MS in Occupational Therapy
The Master of Science in Occupational Therapy program prepares graduates with baccalaureate degrees in disciplines other than occupational therapy to join the profession.
The curriculum is designed to provide preparation for professional roles as an occupational therapy practitioner in traditional settings, as well as in areas of newly identified need. The program involves academic courses and integrated fieldwork.
The MSOT program includes two years (four semesters) of academic work, plus completion of 24 weeks of internship (Level II Fieldwork). The program is full time, and consists of daytime, weekday classes with some evening labs. Fieldwork hours are completed after the academic portion of the program, extending the program’s official end by a minimum of six months, dependent upon fieldwork site availability. Our program begins in the Fall Semester, and courses are sequential. Therefore, we offer no options for spring entrance into the program. There are no summer courses.
Clinical courses make extensive use of case examples, which are followed across the life course—rather than the traditional divisions by diagnosis (mental health, physical disabilities) or age group (pediatrics, geriatrics)—and guide the introduction of relevant assessment, intervention, and systems issues as they would typically occur in relation to each part of the life course.
Each semester, students participate in an Integrative Seminar that links academic course material with concurrent extended Level I Fieldwork (LIFW) in the local Boston community. Students discuss and analyze their LIFW experiences in the seminar and apply lessons from other courses to these clinical situations.
We encourage applicants (especially those who are unsure if they want to study occupational therapy or what occupational therapy is) to observe or shadow one or more occupational therapists. Applicants can arrange an observation by contacting the occupational therapy department at a local facility. Observations in a population in which you are interested would be helpful (if you are interested in children, try a school setting). If possible, applicants should chat with the occupational therapist about what they do.
Students in the Master of Science in Occupational Therapy (MSOT) program study with outstanding faculty who have made significant contributions to occupational therapy practice, scholarship, and research. The BU faculty are known among occupational therapists and the health care community throughout the world and bring a broad and rich perspective to the education of students in our programs. They are passionate about the profession, enthusiastic about teaching, and committed to making a positive difference in occupational therapy and health care at the state, national, and international levels.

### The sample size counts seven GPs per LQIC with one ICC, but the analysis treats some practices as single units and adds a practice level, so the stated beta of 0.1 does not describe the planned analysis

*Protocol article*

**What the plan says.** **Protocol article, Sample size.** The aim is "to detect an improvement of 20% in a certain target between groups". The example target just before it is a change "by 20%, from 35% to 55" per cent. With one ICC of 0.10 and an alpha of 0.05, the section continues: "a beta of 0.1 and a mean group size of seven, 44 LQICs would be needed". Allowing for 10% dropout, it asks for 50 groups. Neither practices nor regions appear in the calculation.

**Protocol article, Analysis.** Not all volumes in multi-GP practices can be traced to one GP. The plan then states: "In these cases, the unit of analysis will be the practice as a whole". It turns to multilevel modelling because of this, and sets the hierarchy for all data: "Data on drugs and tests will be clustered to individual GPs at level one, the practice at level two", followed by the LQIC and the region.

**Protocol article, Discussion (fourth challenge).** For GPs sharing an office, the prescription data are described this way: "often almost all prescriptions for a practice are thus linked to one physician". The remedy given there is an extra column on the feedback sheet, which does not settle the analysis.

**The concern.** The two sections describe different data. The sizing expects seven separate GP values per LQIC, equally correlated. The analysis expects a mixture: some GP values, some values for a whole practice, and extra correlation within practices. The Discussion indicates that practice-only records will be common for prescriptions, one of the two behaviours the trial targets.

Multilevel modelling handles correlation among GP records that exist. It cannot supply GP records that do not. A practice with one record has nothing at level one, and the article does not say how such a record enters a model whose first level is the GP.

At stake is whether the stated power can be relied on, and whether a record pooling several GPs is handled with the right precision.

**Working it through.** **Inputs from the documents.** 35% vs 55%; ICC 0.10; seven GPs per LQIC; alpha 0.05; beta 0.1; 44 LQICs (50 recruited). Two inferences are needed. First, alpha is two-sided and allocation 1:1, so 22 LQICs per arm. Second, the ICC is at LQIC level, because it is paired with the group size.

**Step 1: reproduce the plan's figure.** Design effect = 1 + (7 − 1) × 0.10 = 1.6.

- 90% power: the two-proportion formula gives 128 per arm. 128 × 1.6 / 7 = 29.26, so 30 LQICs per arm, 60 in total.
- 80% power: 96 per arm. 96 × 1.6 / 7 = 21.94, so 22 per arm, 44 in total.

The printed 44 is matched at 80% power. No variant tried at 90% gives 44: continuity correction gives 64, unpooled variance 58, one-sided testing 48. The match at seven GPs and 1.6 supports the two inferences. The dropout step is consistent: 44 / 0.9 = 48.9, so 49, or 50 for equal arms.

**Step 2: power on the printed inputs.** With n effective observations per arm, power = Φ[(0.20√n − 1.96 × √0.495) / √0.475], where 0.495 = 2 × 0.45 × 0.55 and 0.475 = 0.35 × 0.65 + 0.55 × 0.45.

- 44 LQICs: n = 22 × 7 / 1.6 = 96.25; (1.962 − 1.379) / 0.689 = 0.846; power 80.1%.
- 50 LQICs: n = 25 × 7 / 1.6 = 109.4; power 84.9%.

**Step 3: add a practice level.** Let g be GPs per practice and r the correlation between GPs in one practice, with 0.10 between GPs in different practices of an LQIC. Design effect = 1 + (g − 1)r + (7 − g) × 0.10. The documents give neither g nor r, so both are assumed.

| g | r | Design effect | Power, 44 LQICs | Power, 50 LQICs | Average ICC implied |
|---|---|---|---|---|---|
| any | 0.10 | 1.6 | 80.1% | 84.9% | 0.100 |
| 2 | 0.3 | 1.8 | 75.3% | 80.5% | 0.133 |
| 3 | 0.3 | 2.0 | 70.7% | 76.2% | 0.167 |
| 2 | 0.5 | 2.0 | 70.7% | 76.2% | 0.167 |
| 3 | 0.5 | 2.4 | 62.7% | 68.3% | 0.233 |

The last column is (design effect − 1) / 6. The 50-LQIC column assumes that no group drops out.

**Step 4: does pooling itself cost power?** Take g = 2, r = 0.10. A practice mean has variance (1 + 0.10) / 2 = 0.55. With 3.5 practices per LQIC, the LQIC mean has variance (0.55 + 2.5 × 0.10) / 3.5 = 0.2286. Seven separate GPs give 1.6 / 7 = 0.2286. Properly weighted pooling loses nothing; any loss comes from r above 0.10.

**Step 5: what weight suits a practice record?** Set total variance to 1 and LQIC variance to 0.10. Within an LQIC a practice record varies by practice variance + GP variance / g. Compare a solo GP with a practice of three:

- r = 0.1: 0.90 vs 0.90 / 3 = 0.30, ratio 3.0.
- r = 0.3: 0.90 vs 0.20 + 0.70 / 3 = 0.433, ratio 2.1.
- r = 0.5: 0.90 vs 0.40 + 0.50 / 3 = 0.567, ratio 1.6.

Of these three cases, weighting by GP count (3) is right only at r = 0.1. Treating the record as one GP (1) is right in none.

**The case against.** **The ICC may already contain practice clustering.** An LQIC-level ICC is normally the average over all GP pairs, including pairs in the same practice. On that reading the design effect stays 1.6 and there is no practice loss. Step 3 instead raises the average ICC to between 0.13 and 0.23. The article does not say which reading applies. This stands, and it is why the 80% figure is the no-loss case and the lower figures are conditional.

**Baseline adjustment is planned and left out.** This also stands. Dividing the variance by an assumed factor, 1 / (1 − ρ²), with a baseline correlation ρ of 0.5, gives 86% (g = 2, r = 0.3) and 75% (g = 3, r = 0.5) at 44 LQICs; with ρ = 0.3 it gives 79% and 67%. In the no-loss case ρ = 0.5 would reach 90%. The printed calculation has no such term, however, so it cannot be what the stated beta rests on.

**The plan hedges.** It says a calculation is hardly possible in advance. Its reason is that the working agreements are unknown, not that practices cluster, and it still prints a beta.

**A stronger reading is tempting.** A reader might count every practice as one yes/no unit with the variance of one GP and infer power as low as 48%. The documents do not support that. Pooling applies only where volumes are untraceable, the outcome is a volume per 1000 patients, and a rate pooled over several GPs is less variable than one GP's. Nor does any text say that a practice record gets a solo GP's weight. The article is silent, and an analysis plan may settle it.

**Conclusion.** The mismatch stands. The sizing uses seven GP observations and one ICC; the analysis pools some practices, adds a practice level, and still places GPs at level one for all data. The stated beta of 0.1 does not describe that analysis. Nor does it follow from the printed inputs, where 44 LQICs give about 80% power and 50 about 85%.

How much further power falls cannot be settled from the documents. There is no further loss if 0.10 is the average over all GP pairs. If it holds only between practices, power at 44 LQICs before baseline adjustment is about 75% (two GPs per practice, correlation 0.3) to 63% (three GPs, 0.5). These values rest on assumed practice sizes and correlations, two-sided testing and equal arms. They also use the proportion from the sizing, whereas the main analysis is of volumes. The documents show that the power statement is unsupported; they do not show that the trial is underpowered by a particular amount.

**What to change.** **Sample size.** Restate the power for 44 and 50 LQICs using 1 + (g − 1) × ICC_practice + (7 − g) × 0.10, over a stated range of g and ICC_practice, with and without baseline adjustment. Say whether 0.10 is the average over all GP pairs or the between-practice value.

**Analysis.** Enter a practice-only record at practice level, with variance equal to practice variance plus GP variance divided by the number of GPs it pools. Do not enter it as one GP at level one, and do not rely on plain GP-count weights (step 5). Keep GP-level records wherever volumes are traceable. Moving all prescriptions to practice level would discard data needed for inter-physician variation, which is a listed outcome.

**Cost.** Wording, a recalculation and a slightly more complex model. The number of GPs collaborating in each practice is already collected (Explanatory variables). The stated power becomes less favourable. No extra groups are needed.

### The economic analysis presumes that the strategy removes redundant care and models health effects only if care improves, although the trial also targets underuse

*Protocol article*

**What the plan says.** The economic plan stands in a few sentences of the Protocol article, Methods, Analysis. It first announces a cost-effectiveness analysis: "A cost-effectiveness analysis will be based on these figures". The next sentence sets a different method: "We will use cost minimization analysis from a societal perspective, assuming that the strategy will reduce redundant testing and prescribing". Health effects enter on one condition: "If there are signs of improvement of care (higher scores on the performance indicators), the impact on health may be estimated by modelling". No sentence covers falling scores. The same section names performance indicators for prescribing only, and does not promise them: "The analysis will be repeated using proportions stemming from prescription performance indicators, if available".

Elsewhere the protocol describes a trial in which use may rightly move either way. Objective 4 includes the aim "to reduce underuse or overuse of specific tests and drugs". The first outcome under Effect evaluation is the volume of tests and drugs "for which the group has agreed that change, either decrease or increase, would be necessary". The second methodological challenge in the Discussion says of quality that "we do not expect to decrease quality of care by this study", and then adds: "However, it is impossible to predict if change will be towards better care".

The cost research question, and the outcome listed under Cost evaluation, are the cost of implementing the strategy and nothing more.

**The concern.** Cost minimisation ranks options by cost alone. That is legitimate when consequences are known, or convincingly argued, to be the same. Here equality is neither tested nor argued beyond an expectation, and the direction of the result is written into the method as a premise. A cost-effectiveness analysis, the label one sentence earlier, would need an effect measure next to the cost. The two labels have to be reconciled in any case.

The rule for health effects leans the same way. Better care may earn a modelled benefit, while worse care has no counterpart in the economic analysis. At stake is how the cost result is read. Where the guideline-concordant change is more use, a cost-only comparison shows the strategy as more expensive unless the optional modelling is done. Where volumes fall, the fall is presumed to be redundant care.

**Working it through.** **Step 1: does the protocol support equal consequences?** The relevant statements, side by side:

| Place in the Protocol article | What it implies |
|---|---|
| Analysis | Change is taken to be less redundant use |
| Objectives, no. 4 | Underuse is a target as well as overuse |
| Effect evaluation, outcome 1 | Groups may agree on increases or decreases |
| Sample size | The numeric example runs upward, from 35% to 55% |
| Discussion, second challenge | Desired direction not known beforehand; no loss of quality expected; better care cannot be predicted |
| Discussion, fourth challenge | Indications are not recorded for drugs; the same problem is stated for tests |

The MSOT program produces leaders who can apply occupational therapy knowledge and expertise to improve the health and well-being of others in a wide variety of settings. This goal requires students who can understand the experiences of others; assume responsibility for their own personal and professional development; appreciate the complex systems involved in human occupation and health; and who will be able to communicate, interact, and collaborate effectively with clients, families, professional colleagues, and the larger community.
Boston University College of Health & Rehabilitation Sciences: Sargent College’s professional entry-level Occupational Therapy Programs are accredited by the Accreditation Council for Occupational Therapy Education (ACOTE) of the American Occupational Therapy Association (AOTA), located at 4720 Montgomery Lane, Suite 200, Bethesda, MD 20814-3449. AOTA’s phone number is 301-652-2682 and the website is http://www.aota.org/. In December 2011, ACOTE awarded Boston University Sargent College full re-accreditation for 10 years through academic year 2021/2022 for substantial compliance with the Accreditation Standards for a Master’s-Degree-Level Educational Program for the Occupational Therapist.
Institutional Accreditation: Boston University is accredited by the New England Association of Schools and Colleges, Inc. The University was most recently granted continuing accreditation in October 2009.
Graduates of the program are eligible to sit for the National Certification Examination administered by the National Board for Certification in Occupational Therapy (NBCOT). Visit the NBCOT website at www.nbcot.org for more information. Upon successful completion of the exam, the individual will be an Occupational Therapist, Registered (OTR). Most states require licensure to practice; however, state licenses are usually based on the results of the NBCOT Certification Examination.
NBCOT Eligibility: The National Board for Certification in Occupational Therapy (NBCOT) may disqualify students with felony convictions/charges from becoming certified. The Qualifications Review Committee (QRC) will review the qualifications of examination candidates who have been convicted of or charged with a felony to determine if the circumstances appear to relate directly to the safe, proficient, and/or competent practice of occupational therapy. For students entering an OT program, the QRC may give an early determination for approval to take the certification exam. For more information, contact the NBCOT directly.
NBCOT Success Rate: Over the past three years (January 2009–December 2011), our graduates have achieved an overall pass rate of 95.8% on the National Certification Exam in Occupational Therapy.
Because the calendar year of a student’s official graduation may differ from the year in which the exam was taken, these two categories (*) do not overlap 100%.
first-time test takers
who passed the exam